On Friday afternoon, the White House staff received an internal memo from the Digital Strategy clarifying the federal institution’s policy with regards to the new blue checkmark payments. In a move mimicked by dozens of major media and corporate giants over the past week, the Oval Office clarified that it will not reimburse employees for the $8/month now required by Elon Musk’s Twitter for a verification mark.
Last weekend, the new Twitter administration under Elon Musk announced the imminent culmination of one of its most controversial changes to the platform; it was confirmed that all 420,000 ‘legacy’ verification checkmarks will be abruptly removed on April 1. As part of Musk’s strained efforts to reduce the platform’s reliance on advertising revenue, individual users will be required to pay $8 per month for the iconic ‘blue checkmark’, while business organizations are expected to pay a staggering $1,000 per month, in addition to $50 for each affiliated official account. The move will allow the verification of mark for any user willing to afford the new policy, essentially converting the ‘Twitter Blue’ into little more than an indicator for a paid account.
The outrage over this ludicrous change of face has turned into a full-fledged protest movement at all levels of public life. On Thursday, The New York Times publicly announced that the group is “Not planning to pay the monthly fee for check mark status for our institutional [and reporter] Twitter accounts … except in rare instances.” Sara Yasin, the managing editor of the Los Angeles Times explained a similar decision by the organization on the basis that: “First of all, verification no longer establishes authority or credibility, instead it will only mean that someone has paid for a Twitter Blue subscription.” The CNN chief digital officer also clarified the outlet’s position of reimbursing only “A small number of select teams who need this verification as an essential part of newsgathering and reporting.”
The same sentiment was echoed by dozens of other major media outlets, including The Washington Post, BuzzFeed, HuffPost, Vox Media, and POLITICO. Hundreds of entertainment, business, and political celebrities have also refused to buy the new subscription. This group includes figures such as Lebron James, Beyoncé, Barack and Michelle Obama, Drake, Stephen King, Taylor Swift, Tucker Carlson, and William Shatner. Notably, Monica Lewinsky posted a screenshot of some of her impostors, asking: “what universe is this fair to people who can suffer consequences for being impersonated? a lie travels half way around the world before truth even gets out the door.”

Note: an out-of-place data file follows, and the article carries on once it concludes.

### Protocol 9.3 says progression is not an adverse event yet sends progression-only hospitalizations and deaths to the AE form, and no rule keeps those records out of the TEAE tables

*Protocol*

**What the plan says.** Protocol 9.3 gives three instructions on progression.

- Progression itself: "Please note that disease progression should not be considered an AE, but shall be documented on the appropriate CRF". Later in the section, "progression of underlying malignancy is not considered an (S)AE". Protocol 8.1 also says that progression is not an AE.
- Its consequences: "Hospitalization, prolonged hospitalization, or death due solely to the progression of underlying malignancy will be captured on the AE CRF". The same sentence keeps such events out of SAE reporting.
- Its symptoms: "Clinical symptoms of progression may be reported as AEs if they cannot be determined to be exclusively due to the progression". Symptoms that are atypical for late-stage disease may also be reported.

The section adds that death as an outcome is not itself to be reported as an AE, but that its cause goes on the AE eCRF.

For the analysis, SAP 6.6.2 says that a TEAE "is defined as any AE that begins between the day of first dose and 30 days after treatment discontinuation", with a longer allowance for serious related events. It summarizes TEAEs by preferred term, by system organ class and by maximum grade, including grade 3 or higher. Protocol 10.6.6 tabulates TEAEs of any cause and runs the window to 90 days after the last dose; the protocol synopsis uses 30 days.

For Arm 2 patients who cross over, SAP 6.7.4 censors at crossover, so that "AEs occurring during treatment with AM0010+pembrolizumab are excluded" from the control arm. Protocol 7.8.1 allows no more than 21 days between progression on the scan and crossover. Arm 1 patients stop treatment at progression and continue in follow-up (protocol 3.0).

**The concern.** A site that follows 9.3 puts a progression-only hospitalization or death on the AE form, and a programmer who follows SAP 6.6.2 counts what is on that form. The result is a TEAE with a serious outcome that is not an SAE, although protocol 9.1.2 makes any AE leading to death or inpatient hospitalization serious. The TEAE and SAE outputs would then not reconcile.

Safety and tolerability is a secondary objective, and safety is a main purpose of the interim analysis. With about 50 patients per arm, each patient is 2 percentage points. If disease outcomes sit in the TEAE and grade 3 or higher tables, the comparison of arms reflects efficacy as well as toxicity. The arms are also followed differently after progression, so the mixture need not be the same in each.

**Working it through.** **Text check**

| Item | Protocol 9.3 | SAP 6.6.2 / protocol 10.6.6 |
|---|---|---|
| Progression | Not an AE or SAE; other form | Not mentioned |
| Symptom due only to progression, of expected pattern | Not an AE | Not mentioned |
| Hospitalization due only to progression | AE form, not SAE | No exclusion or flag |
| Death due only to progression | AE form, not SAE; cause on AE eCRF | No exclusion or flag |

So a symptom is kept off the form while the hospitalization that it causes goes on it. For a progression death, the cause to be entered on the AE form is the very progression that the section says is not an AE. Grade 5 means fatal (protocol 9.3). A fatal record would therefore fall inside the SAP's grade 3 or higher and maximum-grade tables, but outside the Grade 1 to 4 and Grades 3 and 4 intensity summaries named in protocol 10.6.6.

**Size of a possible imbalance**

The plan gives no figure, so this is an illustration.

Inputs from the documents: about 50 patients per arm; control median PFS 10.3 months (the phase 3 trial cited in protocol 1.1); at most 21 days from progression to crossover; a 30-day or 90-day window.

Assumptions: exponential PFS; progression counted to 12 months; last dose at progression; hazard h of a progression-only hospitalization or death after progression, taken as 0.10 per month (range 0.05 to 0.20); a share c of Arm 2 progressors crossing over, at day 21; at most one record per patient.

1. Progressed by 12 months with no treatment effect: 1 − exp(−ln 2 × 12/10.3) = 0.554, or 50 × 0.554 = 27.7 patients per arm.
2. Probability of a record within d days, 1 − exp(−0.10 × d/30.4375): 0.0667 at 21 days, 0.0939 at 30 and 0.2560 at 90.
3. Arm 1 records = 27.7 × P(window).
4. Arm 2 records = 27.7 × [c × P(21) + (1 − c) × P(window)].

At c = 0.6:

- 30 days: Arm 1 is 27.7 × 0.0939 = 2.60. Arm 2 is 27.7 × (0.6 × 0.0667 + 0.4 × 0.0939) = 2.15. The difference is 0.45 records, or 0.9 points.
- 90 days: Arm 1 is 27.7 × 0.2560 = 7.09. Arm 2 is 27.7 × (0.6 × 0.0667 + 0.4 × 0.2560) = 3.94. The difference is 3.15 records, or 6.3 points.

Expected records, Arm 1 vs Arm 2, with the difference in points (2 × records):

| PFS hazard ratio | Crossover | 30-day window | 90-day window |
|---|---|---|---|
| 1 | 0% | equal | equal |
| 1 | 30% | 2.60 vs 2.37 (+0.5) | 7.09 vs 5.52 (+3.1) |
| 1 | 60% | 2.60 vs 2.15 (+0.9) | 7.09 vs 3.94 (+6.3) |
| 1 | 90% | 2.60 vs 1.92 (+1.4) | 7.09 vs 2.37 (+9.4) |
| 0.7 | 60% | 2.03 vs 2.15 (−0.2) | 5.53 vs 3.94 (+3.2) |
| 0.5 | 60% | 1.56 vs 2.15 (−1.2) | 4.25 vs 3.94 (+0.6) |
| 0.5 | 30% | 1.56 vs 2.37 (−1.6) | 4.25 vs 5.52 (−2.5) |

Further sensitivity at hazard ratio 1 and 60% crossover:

In a move that could set the precedent for other federal and state government agencies, the White House also firmly declined to support the new policy. The White House Director of Digital Strategy Rob Flaherty sent a brief but unambiguous email to staffers Friday. The memo, which was first acquired by Axios, reads as follows: “It is our understanding that Twitter Blue does not provide person-level verification as a service. Thus, a blue check mark will now simply serve as a verification that the account is a paid user.”
In a long Twitter thread on the subject, the former head of Twitter Media team Nathan C. Hubbard explained his own decision to give up the verification. He observed that ‘almost all’ engagement on the platform is concentrated on the few verified official accounts of individuals and organizations ranging from government figures to sports and music. The primary reason the platform was trusted for this type of official work was because the robust verification of Twitter prevented personification and misinformation. He observed that Mr. Musk’s decision reversed a vital policy and imperiled the platform’s future. However, Hubbard ended the thread by expressing hope about the ‘resilience and perseverance’ of the online community in face of evident policy mishaps.